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Rheumatoid arthritis

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Overview of rheumatoid arthritis

Rheumatoid arthritis is a long-term (chronic) disorder of the joints that affects multiple joints of the body causing pain, stiffness and swelling in the affected joints. This gradually progressing disorder leads to the reduction of the normal functioning of the joints and limited mobility. It affects about 0.5–1% of the adults worldwide and is seen more commonly in women.1 Rheumatoid arthritis usually affects adults between the ages 30 and 50 years. If left untreated, individuals may become unable to perform any work within about 3 years from the diagnosis.2      

Signs and Symptoms of rheumatoid arthritis

Rheumatoid arthritis is characterised by stiffness and swelling one or multiple joints simultaneously. The affected joints are painful and the individual can perform only restricted movements. Although the disorder can affect any joint in the body, the small joints of the hands and feet such as the wrists are more commonly affected.

The joints are generally swollen, painful to touch and warm. The stiffness is more common during the morning that lasts for about 45 min after the individual tries to move the hands or feet. These symptoms may either be noticed abruptly or may become evident over a period of time.

When noticed abruptly it may also be associated with low fever, general tiredness and body ache. Gradually as this disorder progresses, the tissues of the joint and the bones begin to wear out or resorb, which is associated with increased severity of the symptoms.2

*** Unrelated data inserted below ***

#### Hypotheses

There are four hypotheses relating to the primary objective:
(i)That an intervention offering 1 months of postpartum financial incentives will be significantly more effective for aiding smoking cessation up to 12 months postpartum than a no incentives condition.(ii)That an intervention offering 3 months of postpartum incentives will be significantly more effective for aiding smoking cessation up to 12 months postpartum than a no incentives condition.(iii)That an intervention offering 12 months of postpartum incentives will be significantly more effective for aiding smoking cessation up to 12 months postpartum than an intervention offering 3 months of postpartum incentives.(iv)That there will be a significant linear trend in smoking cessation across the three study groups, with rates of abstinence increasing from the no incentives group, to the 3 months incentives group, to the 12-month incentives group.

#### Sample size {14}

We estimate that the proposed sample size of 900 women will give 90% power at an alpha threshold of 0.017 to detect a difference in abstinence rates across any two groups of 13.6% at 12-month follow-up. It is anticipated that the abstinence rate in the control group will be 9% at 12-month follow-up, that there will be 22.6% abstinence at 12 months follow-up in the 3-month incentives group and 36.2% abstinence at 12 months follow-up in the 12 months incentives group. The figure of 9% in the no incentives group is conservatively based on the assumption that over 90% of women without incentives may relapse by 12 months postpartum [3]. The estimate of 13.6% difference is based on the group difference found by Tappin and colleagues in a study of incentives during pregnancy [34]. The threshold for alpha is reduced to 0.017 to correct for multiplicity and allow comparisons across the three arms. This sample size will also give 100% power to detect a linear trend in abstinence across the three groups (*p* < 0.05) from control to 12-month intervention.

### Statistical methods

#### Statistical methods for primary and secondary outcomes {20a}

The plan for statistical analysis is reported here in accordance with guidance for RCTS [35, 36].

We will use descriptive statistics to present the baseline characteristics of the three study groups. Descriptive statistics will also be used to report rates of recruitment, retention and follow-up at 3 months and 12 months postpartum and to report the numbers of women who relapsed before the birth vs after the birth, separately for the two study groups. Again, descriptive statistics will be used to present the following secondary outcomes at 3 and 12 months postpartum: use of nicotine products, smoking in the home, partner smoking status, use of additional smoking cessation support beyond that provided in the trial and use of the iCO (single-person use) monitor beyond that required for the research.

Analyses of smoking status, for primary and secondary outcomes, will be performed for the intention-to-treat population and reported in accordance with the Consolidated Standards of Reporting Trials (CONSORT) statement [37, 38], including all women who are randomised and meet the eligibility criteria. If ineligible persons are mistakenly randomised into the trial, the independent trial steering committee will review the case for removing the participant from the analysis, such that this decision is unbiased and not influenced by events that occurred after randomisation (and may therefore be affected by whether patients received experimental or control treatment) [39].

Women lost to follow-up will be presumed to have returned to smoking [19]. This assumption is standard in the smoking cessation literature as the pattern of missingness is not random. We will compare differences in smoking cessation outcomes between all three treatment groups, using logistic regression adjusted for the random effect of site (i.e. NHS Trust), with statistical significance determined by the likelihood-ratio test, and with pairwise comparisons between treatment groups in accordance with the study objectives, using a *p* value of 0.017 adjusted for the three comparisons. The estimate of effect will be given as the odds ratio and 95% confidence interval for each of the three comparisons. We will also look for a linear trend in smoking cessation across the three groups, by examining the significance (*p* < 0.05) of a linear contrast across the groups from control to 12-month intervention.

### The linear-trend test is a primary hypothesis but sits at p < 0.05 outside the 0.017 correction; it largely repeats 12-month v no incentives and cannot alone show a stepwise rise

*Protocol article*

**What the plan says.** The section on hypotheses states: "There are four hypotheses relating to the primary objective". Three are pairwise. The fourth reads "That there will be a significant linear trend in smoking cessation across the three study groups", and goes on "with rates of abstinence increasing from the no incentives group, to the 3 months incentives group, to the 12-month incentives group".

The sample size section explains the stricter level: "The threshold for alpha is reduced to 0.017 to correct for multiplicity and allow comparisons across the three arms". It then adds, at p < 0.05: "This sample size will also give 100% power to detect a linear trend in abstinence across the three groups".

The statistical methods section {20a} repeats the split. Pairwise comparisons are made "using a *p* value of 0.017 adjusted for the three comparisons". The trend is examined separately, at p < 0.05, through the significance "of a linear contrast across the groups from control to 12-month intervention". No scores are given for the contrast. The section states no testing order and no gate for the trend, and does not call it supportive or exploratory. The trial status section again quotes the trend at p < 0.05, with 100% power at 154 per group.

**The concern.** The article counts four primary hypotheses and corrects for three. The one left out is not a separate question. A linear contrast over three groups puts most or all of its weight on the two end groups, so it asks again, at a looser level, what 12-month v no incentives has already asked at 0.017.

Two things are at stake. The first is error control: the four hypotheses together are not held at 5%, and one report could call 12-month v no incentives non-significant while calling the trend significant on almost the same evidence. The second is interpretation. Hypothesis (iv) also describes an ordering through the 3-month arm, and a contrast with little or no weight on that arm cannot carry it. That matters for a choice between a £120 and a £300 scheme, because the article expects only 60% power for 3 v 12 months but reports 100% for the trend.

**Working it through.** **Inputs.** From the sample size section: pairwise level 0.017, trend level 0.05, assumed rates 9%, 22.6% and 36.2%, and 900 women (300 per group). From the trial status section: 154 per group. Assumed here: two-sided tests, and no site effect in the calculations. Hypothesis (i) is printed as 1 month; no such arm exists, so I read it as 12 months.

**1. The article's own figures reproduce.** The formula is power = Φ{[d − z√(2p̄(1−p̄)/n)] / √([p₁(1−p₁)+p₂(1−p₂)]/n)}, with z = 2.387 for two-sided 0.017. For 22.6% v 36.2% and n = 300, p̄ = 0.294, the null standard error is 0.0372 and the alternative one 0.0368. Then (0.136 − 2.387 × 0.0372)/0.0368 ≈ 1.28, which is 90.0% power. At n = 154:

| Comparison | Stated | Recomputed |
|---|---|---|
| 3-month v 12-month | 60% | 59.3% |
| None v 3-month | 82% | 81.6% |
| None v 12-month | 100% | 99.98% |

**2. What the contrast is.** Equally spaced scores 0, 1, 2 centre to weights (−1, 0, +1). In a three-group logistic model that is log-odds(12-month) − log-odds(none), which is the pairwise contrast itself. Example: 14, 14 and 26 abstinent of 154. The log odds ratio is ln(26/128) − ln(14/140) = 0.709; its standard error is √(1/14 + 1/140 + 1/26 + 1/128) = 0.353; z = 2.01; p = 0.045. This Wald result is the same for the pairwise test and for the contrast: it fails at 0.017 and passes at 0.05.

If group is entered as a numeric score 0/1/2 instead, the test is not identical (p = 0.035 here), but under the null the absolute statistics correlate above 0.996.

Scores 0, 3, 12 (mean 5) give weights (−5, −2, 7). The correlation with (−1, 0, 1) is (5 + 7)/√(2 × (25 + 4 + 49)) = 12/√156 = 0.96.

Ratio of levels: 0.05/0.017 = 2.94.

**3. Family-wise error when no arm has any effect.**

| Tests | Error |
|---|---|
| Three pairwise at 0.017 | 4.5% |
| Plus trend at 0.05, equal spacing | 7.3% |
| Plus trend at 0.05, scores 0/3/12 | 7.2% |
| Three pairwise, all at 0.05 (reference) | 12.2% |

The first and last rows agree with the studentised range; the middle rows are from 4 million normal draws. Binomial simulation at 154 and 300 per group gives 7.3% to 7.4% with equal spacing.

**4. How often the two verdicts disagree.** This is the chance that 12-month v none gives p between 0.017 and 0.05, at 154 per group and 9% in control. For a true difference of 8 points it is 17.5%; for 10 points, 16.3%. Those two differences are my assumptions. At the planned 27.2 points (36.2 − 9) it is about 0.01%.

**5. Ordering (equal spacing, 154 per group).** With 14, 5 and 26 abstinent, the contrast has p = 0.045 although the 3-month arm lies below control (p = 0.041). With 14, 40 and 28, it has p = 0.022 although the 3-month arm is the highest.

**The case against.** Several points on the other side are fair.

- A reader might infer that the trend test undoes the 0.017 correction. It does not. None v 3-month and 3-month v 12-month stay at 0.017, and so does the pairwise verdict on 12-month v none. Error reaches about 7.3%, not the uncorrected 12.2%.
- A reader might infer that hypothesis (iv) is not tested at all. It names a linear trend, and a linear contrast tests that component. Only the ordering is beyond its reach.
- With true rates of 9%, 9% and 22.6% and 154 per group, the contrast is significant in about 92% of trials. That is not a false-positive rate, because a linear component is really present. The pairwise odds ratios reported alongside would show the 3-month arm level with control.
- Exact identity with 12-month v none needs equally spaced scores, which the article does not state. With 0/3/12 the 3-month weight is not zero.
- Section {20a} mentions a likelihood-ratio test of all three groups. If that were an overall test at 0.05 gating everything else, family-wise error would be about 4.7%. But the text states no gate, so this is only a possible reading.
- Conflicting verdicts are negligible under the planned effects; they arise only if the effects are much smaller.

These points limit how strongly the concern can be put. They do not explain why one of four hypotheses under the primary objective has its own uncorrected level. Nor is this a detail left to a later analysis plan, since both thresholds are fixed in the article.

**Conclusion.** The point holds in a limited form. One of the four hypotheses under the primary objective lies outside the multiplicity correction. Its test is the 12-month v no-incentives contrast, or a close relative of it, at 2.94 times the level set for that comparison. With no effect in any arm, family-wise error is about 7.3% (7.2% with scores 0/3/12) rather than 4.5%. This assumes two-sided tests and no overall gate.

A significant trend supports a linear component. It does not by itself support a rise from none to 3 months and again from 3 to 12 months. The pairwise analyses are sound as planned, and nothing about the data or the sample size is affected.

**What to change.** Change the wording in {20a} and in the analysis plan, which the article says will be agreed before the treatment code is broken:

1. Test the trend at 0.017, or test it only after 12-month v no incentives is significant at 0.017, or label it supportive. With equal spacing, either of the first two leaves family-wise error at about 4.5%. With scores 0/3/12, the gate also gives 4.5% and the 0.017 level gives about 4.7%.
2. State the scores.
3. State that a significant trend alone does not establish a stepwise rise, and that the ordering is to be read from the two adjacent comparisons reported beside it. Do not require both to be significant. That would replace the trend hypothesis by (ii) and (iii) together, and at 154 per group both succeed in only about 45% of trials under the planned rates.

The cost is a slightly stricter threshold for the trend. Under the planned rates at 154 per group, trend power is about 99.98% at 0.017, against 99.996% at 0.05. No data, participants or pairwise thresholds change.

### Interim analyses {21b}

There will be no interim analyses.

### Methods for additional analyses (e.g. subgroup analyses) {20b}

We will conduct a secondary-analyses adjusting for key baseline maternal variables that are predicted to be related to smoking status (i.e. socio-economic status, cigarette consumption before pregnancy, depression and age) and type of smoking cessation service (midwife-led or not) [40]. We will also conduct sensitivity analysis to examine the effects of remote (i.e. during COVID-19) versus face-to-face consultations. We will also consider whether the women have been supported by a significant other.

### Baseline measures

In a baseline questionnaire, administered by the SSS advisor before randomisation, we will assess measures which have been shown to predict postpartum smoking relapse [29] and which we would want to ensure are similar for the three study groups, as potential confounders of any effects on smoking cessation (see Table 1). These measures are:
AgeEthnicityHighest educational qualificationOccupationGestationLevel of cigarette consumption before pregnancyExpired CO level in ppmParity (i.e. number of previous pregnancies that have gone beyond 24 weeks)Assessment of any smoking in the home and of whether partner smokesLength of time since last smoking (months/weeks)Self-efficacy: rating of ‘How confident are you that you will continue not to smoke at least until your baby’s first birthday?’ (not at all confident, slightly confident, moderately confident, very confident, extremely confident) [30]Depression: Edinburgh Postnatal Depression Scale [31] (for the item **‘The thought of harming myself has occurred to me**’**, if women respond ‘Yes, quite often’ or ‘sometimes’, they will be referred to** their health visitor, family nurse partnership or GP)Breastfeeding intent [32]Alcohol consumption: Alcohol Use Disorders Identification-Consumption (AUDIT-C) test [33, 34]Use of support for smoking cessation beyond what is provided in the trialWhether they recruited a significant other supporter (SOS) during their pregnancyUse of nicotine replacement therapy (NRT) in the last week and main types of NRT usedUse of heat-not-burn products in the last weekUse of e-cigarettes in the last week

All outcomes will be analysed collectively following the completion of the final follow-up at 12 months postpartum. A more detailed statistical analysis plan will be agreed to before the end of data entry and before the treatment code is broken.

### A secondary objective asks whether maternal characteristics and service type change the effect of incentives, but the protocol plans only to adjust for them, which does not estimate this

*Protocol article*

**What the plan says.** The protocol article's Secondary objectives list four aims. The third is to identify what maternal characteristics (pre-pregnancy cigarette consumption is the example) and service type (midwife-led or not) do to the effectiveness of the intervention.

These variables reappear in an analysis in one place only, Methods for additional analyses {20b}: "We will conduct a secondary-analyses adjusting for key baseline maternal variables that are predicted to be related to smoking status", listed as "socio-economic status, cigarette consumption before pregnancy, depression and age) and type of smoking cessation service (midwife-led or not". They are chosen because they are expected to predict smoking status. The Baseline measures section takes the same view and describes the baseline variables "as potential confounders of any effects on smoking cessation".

Causes of rheumatoid arthritis

The exact cause of rheumatoid arthritis, which gradually destroys the bone and the surrounding tissues of the affected joint are not known. A complex interaction between the environmental factors and hereditary factors has been proposed as the possible pathway for this disorder. An infection or autoimmune reaction (wherein the body’s defence cells act against the body itself) generally triggers a series of changes within the tissues of the joints that result in the symptoms. Hence, rheumatoid arthritis is considered as an autoimmune disorder that is caused due to malfunctioning of certain cells of the body’s immune system.3

Risk Factors for rheumatoid arthritis

Some of the risk factors that have been associated with increased incidence of the disorder include

  • Family history of rheumatoid arthritis
  • Female gender
  • Middle or old age
  • Smoking and at times
  • Increased coffee consumption

Use of oral contraceptives, tea consumption and increased vitamin D intake are associated with a decreased risk of developing this disorder.2

Diagnosis of rheumatoid arthritis

The diagnosis of rheumatoid arthritis is based on:

  • The signs and symptoms noticed
  • Family and personal history of the individual
  • Certain laboratory investigations

The same joint of both the hands and legs (bilateral joint involvement) such as the wrists, elbows, knees or ankles are affected and are painful. Certain specialized blood tests to identify the specific factors such as rheumatoid factor and alterations in the blood cells that are associated with the disorder are generally advised. Radiographs of the affected joints are also helpful in identifying the bone loss caused due to this disorder.2